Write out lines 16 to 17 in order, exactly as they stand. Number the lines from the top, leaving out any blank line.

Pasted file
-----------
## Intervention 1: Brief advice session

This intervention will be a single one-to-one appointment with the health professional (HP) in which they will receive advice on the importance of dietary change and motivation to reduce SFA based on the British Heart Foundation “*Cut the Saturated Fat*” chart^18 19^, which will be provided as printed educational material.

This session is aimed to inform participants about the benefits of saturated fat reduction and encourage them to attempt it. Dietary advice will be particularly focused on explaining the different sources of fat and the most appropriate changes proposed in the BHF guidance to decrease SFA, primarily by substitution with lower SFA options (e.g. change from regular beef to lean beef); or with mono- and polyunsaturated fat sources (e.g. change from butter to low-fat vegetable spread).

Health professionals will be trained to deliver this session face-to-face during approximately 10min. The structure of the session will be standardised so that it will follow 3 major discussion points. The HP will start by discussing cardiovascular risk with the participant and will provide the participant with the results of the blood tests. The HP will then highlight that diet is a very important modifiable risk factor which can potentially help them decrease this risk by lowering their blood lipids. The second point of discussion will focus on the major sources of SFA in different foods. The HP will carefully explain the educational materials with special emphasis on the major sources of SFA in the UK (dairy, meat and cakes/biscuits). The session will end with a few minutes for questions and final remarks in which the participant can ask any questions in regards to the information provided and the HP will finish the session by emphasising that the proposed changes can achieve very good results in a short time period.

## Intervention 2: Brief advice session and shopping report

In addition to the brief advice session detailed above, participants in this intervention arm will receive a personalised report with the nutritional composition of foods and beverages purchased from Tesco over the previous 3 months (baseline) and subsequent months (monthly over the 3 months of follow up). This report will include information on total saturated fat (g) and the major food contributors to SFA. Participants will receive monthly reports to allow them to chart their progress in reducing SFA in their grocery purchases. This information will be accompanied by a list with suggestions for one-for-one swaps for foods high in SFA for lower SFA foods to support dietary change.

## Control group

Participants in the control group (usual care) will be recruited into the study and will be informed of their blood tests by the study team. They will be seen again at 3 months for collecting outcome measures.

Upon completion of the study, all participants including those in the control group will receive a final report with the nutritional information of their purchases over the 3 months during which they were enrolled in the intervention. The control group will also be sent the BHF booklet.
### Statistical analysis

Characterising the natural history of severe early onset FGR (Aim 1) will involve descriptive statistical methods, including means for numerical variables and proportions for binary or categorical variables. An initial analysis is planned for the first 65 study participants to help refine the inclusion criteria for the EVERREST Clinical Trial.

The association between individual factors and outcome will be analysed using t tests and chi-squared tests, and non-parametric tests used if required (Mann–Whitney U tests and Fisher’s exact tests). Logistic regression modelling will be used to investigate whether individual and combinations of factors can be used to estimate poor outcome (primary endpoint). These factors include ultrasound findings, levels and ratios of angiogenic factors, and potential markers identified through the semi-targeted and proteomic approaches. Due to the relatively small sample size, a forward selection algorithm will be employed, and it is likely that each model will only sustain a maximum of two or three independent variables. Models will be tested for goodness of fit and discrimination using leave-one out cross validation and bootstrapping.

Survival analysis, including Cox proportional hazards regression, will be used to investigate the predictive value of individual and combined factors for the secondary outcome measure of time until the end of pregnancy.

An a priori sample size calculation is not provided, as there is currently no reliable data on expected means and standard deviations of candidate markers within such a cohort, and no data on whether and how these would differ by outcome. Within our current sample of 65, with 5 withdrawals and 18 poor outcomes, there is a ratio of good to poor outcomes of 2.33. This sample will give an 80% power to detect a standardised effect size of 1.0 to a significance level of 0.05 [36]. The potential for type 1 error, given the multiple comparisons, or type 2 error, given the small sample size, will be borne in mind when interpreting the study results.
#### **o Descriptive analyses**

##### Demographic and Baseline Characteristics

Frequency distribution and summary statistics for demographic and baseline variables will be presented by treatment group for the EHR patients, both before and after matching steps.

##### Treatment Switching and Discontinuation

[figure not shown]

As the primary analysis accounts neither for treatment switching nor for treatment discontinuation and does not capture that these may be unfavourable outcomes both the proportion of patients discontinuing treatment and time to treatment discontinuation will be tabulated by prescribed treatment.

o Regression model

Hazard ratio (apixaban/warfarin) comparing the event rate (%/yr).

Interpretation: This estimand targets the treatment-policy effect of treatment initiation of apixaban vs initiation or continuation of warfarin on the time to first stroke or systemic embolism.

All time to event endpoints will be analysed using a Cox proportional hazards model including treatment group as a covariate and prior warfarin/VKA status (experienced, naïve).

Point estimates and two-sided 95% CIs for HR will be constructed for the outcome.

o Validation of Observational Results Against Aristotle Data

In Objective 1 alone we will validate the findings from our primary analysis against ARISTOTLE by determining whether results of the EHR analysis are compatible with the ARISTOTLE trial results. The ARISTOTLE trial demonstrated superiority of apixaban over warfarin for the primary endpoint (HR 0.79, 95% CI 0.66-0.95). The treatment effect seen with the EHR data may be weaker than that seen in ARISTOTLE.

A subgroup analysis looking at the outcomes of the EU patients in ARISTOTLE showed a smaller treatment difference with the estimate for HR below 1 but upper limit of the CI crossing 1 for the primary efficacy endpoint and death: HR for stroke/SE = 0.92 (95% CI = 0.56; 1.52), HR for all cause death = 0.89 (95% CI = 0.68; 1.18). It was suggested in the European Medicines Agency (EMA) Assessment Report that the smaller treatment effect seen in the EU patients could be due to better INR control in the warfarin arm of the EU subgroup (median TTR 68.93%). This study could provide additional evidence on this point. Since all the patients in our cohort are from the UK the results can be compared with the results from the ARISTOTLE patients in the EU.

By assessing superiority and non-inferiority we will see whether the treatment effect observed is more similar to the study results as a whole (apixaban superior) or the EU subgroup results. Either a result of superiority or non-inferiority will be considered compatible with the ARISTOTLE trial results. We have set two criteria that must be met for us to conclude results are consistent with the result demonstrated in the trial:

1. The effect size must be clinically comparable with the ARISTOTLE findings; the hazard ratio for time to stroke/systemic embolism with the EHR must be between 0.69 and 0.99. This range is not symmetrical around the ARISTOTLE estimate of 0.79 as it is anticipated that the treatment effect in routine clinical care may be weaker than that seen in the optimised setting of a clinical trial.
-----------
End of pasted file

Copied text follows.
##### Demographic and Baseline Characteristics

Frequency distribution and summary statistics for demographic and baseline variables will be presented by treatment group for the EHR patients, both before and after matching steps.